The Iowa Constitution As A Living Document

MARK S. CADY, the chief justice of the Iowa Supreme Court, wrote the court’s landmark decision in 2009 in Varnum v. Brien, the same-sex marriage case. This is a speech he gave at Drake University in March 8, 2012 as part of the Iowa Constitution Lecture Series.  You can read the complete text of Cady’s speech here.

Three events breathed life into this state’s constitution that were as important then as they are today. The first was our nation’s Civil War. Among the 76,000 Iowans who served the Union in the war were 287 black soldiers who began as volunteers and were later organized as the 60th U.S. Colored Infantry Regiment. This group of men literally saved the day at the battle of Wallace’s Ferry in eastern Arkansas, along with the lives of hundreds and hundreds of Union soldiers. These soldiers were recognized for their bravery and courage following the Civil War, and strong support for various forms of racial equality quickly followed.

In his 1866 inaugural address, Governor (William) Stone asked, “Have we that degree of moral courage which will enable us to recognize the service of these black veterans and do them justice?” Our Legislature promptly answered the question by proposing five amendments to the constitution to remove the word “white” from the suffrage clause, the census enumerations, Senate appointments, House appointments, and military service. In 1868, the public overwhelmingly approved the equal rights amendment with 57 percent of the vote.

The second event was in 1867 when Susan Clarke was denied admission to a neighborhood grammar school in Muscatine because she was black. The school board of Muscatine claimed it was empowered under the constitution and a statute to require her to attend a segregated school. The school board’s position was aligned with the understanding of the authors of the constitution, which rejected integration as a right and only allowed integrated schools at the discretion of local authorities.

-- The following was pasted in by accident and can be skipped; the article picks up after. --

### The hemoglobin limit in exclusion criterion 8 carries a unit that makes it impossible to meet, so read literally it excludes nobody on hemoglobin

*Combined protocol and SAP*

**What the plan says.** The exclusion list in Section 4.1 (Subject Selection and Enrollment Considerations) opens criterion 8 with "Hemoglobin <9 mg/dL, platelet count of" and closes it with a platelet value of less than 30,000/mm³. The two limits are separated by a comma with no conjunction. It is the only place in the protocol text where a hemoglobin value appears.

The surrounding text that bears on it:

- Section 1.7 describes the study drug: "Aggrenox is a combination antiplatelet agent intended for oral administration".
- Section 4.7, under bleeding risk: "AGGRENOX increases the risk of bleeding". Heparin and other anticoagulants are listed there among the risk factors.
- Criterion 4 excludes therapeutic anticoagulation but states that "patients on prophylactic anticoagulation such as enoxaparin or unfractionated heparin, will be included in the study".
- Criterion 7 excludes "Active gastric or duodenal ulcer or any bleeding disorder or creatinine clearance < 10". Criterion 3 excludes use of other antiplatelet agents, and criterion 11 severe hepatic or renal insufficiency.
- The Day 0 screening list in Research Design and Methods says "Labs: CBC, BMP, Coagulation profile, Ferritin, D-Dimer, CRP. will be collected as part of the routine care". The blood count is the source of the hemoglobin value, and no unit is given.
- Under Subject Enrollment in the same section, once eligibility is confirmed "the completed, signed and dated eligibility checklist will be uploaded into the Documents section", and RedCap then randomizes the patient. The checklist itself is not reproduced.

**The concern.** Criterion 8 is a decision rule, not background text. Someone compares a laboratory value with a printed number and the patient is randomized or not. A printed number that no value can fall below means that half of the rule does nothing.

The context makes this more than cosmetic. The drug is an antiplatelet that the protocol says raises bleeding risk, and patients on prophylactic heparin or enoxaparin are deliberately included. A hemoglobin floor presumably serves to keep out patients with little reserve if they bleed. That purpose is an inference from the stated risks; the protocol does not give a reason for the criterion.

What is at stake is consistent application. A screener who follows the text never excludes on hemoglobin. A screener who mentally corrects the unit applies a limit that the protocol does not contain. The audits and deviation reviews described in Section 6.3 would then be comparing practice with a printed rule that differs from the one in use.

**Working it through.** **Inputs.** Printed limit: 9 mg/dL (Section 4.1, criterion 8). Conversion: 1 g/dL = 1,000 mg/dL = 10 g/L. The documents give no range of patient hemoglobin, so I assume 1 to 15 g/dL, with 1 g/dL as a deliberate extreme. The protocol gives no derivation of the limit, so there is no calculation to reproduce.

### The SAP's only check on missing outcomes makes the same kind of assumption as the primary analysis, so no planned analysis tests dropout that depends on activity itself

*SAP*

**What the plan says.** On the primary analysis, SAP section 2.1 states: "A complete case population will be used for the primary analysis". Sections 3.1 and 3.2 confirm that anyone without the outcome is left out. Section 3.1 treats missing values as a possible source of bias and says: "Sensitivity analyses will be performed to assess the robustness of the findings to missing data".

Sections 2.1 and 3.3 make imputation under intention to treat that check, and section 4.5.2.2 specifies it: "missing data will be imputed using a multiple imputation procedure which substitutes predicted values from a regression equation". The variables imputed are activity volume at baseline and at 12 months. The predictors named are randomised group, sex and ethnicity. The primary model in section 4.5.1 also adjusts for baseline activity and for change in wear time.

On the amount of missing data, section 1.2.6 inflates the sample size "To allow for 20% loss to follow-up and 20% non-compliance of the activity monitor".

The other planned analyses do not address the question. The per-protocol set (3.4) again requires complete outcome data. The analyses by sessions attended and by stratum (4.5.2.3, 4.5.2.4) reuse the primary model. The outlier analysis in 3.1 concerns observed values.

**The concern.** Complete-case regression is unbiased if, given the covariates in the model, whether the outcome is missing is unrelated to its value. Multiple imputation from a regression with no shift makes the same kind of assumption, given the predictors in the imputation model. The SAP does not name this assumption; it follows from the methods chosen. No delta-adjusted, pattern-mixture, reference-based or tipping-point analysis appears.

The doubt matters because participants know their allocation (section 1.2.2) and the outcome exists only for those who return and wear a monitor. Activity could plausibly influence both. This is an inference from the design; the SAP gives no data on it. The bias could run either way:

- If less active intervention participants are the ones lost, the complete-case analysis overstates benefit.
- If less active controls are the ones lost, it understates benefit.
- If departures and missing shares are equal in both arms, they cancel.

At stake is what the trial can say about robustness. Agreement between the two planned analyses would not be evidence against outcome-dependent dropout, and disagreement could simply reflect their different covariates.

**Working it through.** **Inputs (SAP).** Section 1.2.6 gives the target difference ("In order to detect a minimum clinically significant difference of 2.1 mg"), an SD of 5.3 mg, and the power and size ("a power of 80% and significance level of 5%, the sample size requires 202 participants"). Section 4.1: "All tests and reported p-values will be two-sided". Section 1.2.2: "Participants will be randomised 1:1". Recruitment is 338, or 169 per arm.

Notwithstanding, the Iowa Supreme Court saw the claim of equality as something different than originally intended, holding that government had no discretion to interfere with school equality. Although the constitutional convention had rejected a provision that would require all schools to be “equally open to all,” the Iowa Supreme Court relied on the broader constitutional principle of equality and the meaning of that concept that had come into focus by 1868.

The third event was five years later in 1873 when Emma Coger was denied dining accommodations on a steamboat in Keokuk because she was black. It was the custom of the day for blacks to eat in a pantry area separate from the whites-only dining room, although Coger had paid for a ticket that included meals. The Iowa Supreme Court held that the constitutional principle of equality required black passengers to be given the same rights as white passengers, and that inferior dining accommodations did not satisfy the principle of equality written into the Iowa Constitution.

These three events are important for Iowa today as we increasingly hear the clamor of the larger debate over the proper approach for courts to follow in interpreting the text of the Iowa Constitution today, particularly when those interpretations involve the core principle of equality.

One theory of constitutional interpretation is that the constitution should be treated as a living document, so to speak. This approach maintains the constitution was designed as a foundation for a society to grow within its established belief system in a manner consistent with the increasing knowledge and understanding of the world.

The other view of constitutional interpretation is that the text of a constitution should be interpreted as it was originally understood at the time it was drafted and ratified. This view essentially recognizes the constitution as law that has a fixed and determinative meaning, as with statutes, and must be interpreted in that manner by courts.

(click here to read the entire text)

This entry was posted in Blog for Iowa and tagged , , , , , . Bookmark the permalink.